Nick Eugene WEATHERBY, Appellant, v. The STATE of Texas, State.
Nick Eugene Weatherby was charged with aggravated sexual assault of a child under fourteen years of age and the lesser offense of indecency with a child by contact. The offenses were enhanced by a prior conviction for burglary. The jury found him guilty of aggravated sexual assault, the enhancement allegation “true,” and assessed punishment at life imprisonment. We affirm the trial court's judgment.
In December 1998, appellant's three children were living in the Pythian Home, a home for children of struggling families, in Weatherford, Texas. In late December, the children spent two weeks away from the home visiting their parents. During the two weeks, the children and their parents stayed at three different shelters in Fort Worth. When the children returned to the Pythian Home, appellant's eleven-year-old daughter reported that her father sexually abused her.
Appellant was charged with aggravated sexual assault of a child under fourteen years of age and indecency with a child by contact. The victim testified that her father attempted to fully penetrate her sexual organ with his penis on two occasions during the vacation, and on Christmas Eve, the third incident, he succeeded. The victim's testimony was partially corroborated by Evalyn Fox, the employee of the Pythian Home to whom the victim reported the abuse. Ms. Fox testified that the victim told her that appellant “had fondled and kissed and licked on her breast area and also in her private area,” but that she gathered from the victim that appellant did not insert his penis into her vagina during any of the incidents.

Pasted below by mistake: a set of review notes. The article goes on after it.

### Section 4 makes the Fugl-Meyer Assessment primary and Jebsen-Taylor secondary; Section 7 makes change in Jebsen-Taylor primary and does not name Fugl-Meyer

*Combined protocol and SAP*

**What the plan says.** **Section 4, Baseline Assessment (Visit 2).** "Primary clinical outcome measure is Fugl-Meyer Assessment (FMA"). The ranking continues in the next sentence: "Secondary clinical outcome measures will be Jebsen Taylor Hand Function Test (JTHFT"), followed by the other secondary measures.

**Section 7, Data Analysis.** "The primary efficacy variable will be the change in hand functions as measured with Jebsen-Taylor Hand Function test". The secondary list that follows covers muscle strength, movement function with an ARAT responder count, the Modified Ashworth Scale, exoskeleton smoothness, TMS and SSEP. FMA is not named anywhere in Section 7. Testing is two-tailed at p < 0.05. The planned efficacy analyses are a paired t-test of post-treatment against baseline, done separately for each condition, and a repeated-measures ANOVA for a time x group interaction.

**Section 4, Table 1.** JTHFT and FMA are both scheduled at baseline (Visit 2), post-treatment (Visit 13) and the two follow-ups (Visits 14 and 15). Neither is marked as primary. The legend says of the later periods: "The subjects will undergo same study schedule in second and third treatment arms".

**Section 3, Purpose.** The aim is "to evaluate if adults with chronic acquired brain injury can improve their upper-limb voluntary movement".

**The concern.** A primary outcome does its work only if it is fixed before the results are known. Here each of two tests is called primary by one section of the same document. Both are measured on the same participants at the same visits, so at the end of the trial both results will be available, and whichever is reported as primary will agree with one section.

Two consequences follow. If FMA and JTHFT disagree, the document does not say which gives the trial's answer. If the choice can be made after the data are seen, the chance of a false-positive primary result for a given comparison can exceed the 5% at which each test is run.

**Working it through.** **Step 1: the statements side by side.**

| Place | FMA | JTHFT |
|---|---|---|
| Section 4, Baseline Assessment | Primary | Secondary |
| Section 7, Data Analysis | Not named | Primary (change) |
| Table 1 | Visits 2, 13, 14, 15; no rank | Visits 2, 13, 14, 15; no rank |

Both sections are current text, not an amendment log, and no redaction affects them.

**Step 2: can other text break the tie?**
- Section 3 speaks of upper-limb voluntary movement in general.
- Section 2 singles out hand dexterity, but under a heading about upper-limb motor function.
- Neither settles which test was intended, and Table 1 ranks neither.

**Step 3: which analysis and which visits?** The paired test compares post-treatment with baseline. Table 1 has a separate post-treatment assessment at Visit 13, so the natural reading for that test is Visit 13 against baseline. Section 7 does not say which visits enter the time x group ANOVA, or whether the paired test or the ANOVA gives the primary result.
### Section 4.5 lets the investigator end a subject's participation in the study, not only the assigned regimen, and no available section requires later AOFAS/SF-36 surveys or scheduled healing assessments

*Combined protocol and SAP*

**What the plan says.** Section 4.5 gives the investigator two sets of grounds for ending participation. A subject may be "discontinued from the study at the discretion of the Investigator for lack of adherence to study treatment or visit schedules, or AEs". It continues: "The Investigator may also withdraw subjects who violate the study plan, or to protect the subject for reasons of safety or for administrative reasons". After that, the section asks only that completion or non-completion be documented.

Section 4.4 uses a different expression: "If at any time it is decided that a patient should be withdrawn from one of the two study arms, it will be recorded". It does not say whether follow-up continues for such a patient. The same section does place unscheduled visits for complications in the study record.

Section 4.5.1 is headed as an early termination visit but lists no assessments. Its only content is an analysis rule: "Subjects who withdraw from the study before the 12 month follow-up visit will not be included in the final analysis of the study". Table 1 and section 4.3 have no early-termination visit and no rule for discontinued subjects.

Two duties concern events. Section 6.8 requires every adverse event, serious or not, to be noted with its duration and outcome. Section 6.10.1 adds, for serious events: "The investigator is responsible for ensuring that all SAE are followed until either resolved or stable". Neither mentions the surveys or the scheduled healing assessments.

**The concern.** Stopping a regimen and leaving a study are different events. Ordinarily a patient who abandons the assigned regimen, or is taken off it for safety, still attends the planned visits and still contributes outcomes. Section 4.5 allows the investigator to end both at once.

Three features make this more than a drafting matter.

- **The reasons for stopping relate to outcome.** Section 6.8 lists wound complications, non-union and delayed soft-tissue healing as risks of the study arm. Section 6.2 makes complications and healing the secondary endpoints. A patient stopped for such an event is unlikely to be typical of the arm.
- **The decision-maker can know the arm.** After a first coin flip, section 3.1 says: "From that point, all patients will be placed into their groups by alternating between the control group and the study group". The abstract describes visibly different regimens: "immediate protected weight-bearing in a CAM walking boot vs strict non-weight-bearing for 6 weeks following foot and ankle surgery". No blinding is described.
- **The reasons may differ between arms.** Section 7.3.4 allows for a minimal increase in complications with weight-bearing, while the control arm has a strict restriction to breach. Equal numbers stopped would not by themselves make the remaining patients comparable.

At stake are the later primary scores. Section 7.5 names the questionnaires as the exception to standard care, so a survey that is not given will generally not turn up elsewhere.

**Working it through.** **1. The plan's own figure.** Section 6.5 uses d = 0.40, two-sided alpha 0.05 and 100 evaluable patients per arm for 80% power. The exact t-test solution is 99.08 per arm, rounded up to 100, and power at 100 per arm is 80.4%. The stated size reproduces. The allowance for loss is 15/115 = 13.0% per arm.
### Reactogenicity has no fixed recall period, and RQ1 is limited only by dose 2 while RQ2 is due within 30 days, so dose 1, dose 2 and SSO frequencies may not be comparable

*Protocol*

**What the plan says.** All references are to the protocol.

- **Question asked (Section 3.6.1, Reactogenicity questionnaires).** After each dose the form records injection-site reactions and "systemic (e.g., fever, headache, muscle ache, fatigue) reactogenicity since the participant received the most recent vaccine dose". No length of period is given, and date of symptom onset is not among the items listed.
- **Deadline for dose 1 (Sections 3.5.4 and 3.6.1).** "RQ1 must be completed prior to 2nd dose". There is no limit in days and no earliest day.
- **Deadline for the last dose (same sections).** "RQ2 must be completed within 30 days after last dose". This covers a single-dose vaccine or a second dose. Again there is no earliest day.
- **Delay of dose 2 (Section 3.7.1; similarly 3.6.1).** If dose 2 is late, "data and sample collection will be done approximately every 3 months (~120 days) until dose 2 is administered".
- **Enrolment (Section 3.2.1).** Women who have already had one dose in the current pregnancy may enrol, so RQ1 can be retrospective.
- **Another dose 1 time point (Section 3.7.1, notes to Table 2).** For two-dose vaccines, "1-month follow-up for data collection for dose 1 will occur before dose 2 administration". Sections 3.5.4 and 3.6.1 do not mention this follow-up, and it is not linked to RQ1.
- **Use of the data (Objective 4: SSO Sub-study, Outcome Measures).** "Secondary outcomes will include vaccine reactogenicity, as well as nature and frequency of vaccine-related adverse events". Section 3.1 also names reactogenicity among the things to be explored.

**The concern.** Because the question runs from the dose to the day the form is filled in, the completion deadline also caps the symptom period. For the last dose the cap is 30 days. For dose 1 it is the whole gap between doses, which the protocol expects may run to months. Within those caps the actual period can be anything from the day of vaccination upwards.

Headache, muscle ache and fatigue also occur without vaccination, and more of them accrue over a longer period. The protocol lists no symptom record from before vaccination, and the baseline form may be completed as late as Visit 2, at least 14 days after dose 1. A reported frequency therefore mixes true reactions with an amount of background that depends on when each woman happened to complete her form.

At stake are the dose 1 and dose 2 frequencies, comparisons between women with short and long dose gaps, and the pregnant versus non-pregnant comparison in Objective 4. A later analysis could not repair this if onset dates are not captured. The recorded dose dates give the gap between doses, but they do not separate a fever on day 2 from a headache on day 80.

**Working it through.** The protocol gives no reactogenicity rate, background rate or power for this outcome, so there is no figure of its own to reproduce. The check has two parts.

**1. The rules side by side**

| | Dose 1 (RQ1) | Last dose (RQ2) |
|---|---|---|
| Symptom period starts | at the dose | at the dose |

The indictment set forth two counts. The first count alleged, on or about December 24, 1998, aggravated sexual assault of S.W. by contact of her sexual organ to the mouth or sexual organ of appellant. The second count alleged indecency with a child by contact of her breast or genitals. The jury charge, however, submitted the offense of indecency with a child by contact as a lesser included offense of aggravated sexual assault, as opposed to two separate counts. Appellant moved to quash the entire indictment for failing to give him proper notice of the alleged offenses, but the trial court denied the request. Appellant's motion to quash the indictment claimed the indictment failed to give him proper notice due to its allegation that the offense occurred “on or about the 24th of December 1998.” The motion also claimed the “on or about” language prevented him from determining whether the grand jury had indicted for the allegation in the indictment or for some “extraneous offense.” He also claimed that the “on or about” language was so vague it would prevent him from determining which offense appellant was either convicted or acquitted of in order to plead a double jeopardy bar to a subsequent prosecution. The jury found appellant guilty of the greater offense of aggravated sexual assault and found the enhancement allegation to be “true.” The jury gave appellant the maximum sentence of life imprisonment, but no fine.
Motion to Quash the Indictment
In appellant's first point, he argues that the trial court should have quashed the indictment because it did not specifically allege the incident that he was going to be tried for. Appellant asserts that the indictment did not specify the acts constituting the alleged offenses, and thus there was no way of knowing whether the grand jury indicted him on the same facts presented to the petit jury at trial.
“[A]n indictment must ‘allege on its face the facts necessary (1) to show that the offense was committed, (2) to bar a subsequent prosecution for the same offense, and (3) to give the defendant notice of precisely what he is charged with.’ ” State v. Edmond, 933 S.W.2d 120, 131 (Tex.Crim.App.1996) (Baird, J. concurring and dissenting) (quoting Terry v. State, 471 S.W.2d 848, 852 (Tex.Crim.App.1971)). An indictment or information normally provides sufficient notice if it tracks the language of the statute. Olurebi v. State, 870 S.W.2d 58, 62 (Tex.Crim.App.1994). We review a trial court's denial of a motion to quash an indictment for an abuse of discretion. State v. Goldsberry, 14 S.W.3d 770, 772 (Tex.App.-Houston [1st Dist.] 2000, pet. ref'd) (citing Thomas v. State, 621 S.W.2d 158, 163 (Tex.Crim.App. [Panel Op.] 1980) (op. on reh'g)).